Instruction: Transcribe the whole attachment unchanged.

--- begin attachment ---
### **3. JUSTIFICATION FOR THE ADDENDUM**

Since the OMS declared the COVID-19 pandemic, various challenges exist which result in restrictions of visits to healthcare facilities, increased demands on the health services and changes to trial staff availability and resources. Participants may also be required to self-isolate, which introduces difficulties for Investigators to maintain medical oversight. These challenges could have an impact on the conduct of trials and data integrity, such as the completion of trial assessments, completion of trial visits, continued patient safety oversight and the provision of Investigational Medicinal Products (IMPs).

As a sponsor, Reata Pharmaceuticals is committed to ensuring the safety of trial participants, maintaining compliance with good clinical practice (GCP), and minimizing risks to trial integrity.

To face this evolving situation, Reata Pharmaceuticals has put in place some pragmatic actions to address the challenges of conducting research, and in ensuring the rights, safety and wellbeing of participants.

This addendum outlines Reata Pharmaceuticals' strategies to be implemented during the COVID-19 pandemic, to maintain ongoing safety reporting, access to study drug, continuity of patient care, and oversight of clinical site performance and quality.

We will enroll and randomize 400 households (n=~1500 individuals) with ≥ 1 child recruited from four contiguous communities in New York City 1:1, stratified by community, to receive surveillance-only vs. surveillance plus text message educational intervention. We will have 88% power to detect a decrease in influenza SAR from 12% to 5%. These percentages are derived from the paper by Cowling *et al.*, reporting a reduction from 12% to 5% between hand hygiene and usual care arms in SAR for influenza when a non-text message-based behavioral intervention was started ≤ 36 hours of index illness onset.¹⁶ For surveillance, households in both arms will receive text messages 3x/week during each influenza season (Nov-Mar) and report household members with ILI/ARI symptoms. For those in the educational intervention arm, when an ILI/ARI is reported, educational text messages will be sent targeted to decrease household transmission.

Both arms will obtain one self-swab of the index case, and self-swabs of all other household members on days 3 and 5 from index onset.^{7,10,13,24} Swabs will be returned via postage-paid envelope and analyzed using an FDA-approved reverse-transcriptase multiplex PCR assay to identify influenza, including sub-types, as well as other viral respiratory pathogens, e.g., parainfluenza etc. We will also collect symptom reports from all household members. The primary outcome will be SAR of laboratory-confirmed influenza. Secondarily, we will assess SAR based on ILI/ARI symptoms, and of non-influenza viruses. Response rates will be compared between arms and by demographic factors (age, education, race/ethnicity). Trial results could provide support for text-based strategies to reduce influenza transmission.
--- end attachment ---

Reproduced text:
### **3. JUSTIFICATION FOR THE ADDENDUM**

Since the OMS declared the COVID-19 pandemic, various challenges exist which result in restrictions of visits to healthcare facilities, increased demands on the health services and changes to trial staff availability and resources. Participants may also be required to self-isolate, which introduces difficulties for Investigators to maintain medical oversight. These challenges could have an impact on the conduct of trials and data integrity, such as the completion of trial assessments, completion of trial visits, continued patient safety oversight and the provision of Investigational Medicinal Products (IMPs).

As a sponsor, Reata Pharmaceuticals is committed to ensuring the safety of trial participants, maintaining compliance with good clinical practice (GCP), and minimizing risks to trial integrity.

To face this evolving situation, Reata Pharmaceuticals has put in place some pragmatic actions to address the challenges of conducting research, and in ensuring the rights, safety and wellbeing of participants.

This addendum outlines Reata Pharmaceuticals' strategies to be implemented during the COVID-19 pandemic, to maintain ongoing safety reporting, access to study drug, continuity of patient care, and oversight of clinical site performance and quality.

We will enroll and randomize 400 households (n=~1500 individuals) with ≥ 1 child recruited from four contiguous communities in New York City 1:1, stratified by community, to receive surveillance-only vs. surveillance plus text message educational intervention. We will have 88% power to detect a decrease in influenza SAR from 12% to 5%. These percentages are derived from the paper by Cowling *et al.*, reporting a reduction from 12% to 5% between hand hygiene and usual care arms in SAR for influenza when a non-text message-based behavioral intervention was started ≤ 36 hours of index illness onset.¹⁶ For surveillance, households in both arms will receive text messages 3x/week during each influenza season (Nov-Mar) and report household members with ILI/ARI symptoms. For those in the educational intervention arm, when an ILI/ARI is reported, educational text messages will be sent targeted to decrease household transmission.

Both arms will obtain one self-swab of the index case, and self-swabs of all other household members on days 3 and 5 from index onset.^{7,10,13,24} Swabs will be returned via postage-paid envelope and analyzed using an FDA-approved reverse-transcriptase multiplex PCR assay to identify influenza, including sub-types, as well as other viral respiratory pathogens, e.g., parainfluenza etc. We will also collect symptom reports from all household members. The primary outcome will be SAR of laboratory-confirmed influenza. Secondarily, we will assess SAR based on ILI/ARI symptoms, and of non-influenza viruses. Response rates will be compared between arms and by demographic factors (age, education, race/ethnicity). Trial results could provide support for text-based strategies to reduce influenza transmission.